How Open Source Saved My Neck

FEATURE: Though Microsoft might disagree, open source software in many cases can be a real cost saver. It can also save your neck. Literally.

Most information workers spend inhumane amounts of time huddled over their computers. We type away at our keyboards, stare at our screens and remain shackled to our chairs seemingly immobile for hours at a time.

The docility of inactivity combined with the repetitive action on keyboards and mice is a lethal cocktail that is undeniably harmful to the human form. Call it repetitive stress injury (RSI), tendonitis, carpal tunnel or just simple back or neck pain, the problem is real and it is deadly.

Whatever you want to call it, RSI-related injuries are avoidable and preventable. Having an ergonomic workstation is important.

Sitting at a proper position relative to your keyboard, mouse and monitor is a good first step. It’s also a good idea to have good hardware, both keyboard and mouse that are ergonomically tuned to help reduce stress on your body.

In that regard, Microsoft has been a leader as one of the suppliers of ergonomic keyboards.

Hardware alone isn’t enough, though, and even Microsoft’s own keyboard manuals include a health warning that states, “use of a keyboard or mouse may be linked to serious injuries or disorders.” The company provides tips on how to stay healthy while computing.

That said, wouldn’t it be a whole lot easier if there were a program that automatically told you when to take a break, when to stretch, provide exercises and track how much time you actually spent on your keyboard and mouse?

Lucky for all of us, such software does exist. Even more fortunate is the fact that perhaps one of the best such applications is freely available and open source.

Workrave is a GPL  licensed application that runs on both Windows and Linux and can be easily installed and configured. The three main rest periods that it defines are micro-pauses, rest breaks and the daily limit, all of which are user customizable.

The micro-pause is intended to be a shorter break just to get your hands off the keyboard, while the rest break is a longer break that also involves a combination of different RSI-busting exercises.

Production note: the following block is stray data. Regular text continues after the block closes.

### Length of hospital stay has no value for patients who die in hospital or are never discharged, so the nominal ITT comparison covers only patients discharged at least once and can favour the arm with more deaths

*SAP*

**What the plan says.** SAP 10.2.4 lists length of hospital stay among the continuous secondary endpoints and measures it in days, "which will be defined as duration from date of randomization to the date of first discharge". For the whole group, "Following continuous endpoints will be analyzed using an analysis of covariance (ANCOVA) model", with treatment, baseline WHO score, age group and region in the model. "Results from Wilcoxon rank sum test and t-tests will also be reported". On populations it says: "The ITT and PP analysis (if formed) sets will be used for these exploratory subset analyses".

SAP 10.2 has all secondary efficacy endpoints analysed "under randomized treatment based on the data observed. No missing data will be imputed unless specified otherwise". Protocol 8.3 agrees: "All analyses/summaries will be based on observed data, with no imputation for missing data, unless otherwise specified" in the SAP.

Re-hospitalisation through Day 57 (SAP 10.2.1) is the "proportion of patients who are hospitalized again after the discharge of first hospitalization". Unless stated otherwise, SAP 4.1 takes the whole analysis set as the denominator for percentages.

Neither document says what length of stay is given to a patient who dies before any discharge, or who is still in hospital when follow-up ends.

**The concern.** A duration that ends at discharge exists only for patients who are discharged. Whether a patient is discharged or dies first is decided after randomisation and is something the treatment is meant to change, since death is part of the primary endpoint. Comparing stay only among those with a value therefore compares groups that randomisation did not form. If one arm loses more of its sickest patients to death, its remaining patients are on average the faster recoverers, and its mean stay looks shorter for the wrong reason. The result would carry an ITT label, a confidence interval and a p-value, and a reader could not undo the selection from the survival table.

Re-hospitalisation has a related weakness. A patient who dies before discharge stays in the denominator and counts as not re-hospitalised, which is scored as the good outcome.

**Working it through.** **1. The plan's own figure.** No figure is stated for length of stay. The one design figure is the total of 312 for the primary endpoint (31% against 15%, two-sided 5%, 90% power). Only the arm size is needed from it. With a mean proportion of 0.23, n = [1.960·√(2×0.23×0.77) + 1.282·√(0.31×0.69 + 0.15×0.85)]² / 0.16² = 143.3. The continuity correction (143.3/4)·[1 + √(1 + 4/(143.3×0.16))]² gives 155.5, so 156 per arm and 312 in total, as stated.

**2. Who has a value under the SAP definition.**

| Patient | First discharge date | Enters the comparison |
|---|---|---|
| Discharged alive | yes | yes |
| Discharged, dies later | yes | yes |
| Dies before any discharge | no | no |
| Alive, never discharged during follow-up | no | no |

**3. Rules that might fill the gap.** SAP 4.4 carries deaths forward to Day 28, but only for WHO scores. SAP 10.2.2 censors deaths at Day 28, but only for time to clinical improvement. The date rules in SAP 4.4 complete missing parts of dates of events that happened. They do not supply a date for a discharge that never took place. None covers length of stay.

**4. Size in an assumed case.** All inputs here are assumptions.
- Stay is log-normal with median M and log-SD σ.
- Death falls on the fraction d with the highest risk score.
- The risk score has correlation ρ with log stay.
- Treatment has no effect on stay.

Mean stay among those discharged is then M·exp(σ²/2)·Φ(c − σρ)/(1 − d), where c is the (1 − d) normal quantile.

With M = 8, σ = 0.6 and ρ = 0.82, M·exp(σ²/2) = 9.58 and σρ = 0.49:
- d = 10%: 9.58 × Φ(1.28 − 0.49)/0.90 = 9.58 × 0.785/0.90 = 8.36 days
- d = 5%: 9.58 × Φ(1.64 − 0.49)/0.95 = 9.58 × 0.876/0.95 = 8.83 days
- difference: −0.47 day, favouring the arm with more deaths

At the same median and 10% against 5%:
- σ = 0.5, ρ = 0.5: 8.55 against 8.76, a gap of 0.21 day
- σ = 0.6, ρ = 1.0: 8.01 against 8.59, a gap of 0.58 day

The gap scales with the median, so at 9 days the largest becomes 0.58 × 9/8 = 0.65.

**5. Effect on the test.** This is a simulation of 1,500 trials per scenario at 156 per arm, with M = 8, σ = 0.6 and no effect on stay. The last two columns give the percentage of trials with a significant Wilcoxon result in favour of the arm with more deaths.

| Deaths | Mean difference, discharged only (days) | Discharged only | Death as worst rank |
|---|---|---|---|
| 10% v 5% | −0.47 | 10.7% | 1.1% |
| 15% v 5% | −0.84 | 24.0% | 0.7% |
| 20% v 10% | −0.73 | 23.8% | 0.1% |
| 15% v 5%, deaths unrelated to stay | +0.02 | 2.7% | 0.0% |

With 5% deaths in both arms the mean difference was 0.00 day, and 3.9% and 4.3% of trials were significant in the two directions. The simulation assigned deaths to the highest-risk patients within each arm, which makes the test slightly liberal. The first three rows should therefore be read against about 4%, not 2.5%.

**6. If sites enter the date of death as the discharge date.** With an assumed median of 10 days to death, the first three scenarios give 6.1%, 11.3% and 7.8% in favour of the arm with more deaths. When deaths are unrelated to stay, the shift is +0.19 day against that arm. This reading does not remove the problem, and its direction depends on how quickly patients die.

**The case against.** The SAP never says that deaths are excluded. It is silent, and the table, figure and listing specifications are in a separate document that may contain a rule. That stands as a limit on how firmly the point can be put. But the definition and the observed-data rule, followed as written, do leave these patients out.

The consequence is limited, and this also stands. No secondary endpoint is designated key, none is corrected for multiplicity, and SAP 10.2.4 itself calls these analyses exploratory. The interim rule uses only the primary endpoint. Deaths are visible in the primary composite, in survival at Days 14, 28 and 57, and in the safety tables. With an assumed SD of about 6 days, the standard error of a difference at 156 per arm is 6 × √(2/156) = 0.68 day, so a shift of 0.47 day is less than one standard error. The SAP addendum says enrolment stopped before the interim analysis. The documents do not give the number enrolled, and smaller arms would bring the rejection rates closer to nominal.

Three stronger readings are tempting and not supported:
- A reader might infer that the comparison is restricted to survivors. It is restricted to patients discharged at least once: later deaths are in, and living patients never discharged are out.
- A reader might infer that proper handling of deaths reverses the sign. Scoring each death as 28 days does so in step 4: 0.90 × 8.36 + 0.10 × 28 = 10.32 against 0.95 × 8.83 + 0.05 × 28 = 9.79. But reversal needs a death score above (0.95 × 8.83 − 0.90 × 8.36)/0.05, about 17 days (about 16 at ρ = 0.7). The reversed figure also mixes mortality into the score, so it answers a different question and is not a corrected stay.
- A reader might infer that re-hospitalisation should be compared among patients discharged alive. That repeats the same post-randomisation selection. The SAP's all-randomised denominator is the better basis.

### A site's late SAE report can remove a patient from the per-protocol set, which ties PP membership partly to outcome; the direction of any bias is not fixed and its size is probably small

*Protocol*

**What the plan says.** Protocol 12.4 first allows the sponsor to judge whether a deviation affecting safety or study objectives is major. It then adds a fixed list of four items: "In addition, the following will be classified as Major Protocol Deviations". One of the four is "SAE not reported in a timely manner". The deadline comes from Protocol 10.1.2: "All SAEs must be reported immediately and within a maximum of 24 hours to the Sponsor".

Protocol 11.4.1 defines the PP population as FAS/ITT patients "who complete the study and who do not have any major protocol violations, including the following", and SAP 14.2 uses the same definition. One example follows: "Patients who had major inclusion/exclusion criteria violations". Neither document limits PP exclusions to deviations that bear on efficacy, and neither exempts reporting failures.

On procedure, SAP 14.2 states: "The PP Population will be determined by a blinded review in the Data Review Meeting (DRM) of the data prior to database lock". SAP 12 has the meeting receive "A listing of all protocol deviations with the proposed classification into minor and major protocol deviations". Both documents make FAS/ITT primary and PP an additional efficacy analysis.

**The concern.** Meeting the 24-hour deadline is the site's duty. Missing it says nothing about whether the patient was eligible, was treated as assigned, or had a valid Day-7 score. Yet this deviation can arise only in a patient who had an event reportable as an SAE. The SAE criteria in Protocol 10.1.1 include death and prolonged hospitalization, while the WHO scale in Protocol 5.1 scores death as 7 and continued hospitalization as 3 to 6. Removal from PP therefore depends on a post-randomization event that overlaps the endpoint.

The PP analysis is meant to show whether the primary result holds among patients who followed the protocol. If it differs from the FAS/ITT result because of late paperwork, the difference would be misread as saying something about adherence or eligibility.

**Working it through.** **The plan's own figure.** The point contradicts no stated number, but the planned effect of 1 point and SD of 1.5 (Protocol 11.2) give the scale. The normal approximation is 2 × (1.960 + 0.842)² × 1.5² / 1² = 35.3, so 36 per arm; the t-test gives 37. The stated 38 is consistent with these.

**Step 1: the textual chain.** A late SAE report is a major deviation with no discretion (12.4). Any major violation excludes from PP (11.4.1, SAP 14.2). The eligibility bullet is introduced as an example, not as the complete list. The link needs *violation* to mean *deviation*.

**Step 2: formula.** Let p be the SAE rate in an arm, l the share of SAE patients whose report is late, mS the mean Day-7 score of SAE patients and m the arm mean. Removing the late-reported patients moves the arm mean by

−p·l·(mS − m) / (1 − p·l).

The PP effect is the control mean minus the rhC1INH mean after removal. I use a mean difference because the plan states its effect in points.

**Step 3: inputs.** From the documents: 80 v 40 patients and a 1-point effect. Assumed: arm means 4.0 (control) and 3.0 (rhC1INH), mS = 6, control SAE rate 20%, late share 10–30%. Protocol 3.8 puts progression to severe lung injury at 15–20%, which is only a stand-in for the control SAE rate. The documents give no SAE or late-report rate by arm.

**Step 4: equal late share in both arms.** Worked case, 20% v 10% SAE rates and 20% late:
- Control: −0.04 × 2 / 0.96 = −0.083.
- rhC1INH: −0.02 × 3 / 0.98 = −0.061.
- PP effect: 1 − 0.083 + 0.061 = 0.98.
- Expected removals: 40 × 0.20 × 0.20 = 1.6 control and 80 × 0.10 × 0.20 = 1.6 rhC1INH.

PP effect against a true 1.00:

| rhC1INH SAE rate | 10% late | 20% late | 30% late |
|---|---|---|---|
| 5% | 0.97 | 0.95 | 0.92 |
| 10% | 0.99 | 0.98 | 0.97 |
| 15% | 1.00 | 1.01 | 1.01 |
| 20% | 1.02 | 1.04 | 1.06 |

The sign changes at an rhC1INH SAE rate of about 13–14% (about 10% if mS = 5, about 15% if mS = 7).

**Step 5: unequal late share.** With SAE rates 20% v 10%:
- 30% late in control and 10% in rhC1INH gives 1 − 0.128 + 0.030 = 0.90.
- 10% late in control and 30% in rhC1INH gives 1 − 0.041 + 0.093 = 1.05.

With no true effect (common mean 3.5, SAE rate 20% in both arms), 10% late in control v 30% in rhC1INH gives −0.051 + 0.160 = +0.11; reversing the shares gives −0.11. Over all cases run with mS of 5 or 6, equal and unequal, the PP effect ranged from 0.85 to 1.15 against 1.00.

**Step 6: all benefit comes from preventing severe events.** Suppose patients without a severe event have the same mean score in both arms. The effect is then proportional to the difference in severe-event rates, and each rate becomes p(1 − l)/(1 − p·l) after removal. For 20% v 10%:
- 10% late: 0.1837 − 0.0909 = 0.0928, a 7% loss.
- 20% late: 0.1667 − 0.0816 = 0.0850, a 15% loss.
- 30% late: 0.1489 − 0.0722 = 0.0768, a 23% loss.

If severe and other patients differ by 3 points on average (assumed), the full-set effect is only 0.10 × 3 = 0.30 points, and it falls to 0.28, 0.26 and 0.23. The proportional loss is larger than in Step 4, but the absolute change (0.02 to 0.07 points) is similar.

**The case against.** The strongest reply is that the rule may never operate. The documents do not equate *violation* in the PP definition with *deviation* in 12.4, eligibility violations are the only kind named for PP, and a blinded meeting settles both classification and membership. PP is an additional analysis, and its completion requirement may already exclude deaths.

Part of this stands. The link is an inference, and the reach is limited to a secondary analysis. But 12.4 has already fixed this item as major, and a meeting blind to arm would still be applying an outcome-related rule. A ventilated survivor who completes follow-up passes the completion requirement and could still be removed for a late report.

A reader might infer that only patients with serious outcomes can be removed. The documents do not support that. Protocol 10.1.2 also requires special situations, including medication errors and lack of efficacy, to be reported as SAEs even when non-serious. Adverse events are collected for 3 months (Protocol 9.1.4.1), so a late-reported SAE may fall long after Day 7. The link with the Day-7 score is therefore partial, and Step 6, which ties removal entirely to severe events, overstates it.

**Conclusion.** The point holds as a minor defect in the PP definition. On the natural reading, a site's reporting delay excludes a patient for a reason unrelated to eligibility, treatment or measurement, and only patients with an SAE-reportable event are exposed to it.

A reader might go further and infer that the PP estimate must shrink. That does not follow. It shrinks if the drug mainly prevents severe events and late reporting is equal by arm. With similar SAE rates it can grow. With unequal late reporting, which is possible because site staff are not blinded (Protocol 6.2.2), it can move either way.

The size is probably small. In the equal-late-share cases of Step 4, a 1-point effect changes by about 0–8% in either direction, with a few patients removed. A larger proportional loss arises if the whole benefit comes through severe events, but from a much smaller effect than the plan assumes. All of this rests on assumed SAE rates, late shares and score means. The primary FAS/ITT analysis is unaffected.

There are 10 such exercises included in the program: finger stretch; neck tilt stretch; backward shoulder stretch; move the eyes; train focusing the eyes; look into the darkness; and move the shoulders.

The daily limit is also an interesting feature in that it specifies the total amount of time per day that you want to be spending on your computer. Just as with an everyday alarm clock, the micro-pause, rest period and daily limits can be ‘snoozed’ by either skipping or outright postponing the notices when they appear.

Unlike your everyday alarm clock though, Workrave can track how many breaks you’ve skipped so you can see just how “bad” you are.

head turn
Open source looking out for your neck health.

Workrave’s statistics even go a step further beyond just reporting on the breaks that you took or didn’t take. This nifty little open source application will also record precisely how much activity you actually performed, as well.

Have you ever wondered how many mouse clicks or keystrokes you made in one day? It’s a staggering figure when you actually see the stats.

On one average to slow day recently, I recorded over 5,000 mouse clicks, traversed over 845 meters of distance (mouse movements) and had over 35,0000 keystrokes.

It’s enough to make your head spin.

It’s not entirely clear exactly how many users Workrave has. Workrave developer Raymond Penners told that the download counter currently mentions 132,544 downloads (from version 0.1.0 onwards to 1.8.3).

But he said that the number is difficult to map to the number of users, because users most likely download a new version each time one comes available.

Workrave as it currently stand is also considered by Penners to be mostly feature complete and stable.

“We do not intend to add each and every feature which is only slightly related towards Workrave’s core focus,” Penners said. “Hence, users should not expect major feature additions in the 1.x series.”

That’s not to say that Workrave development is going to stand still.

Penners has a few things in mind for the 2.x series, including refactoring Workrave internally, splitting functionality (e.g. networking, exercises) into a plug-ins.

Once that is in place, he can add other unrelated features, such as automatic mouse clicking. Other items on the Workrave 2.x wish list include more exercises that are perhaps more 3-D animated, more detailed statistics and centralized online storage of Workrave statistics.

Open source software has certainly saved the necks of many IT users who, for various reasons, cannot or will not run proprietary alternatives. When it comes to your health, it could well save your neck (arms, shoulders, eyes, back and wrists), too.

Workrave is freely available via or the workrave page on

Sean Michael Kerner is a senior editor for

News Around the Web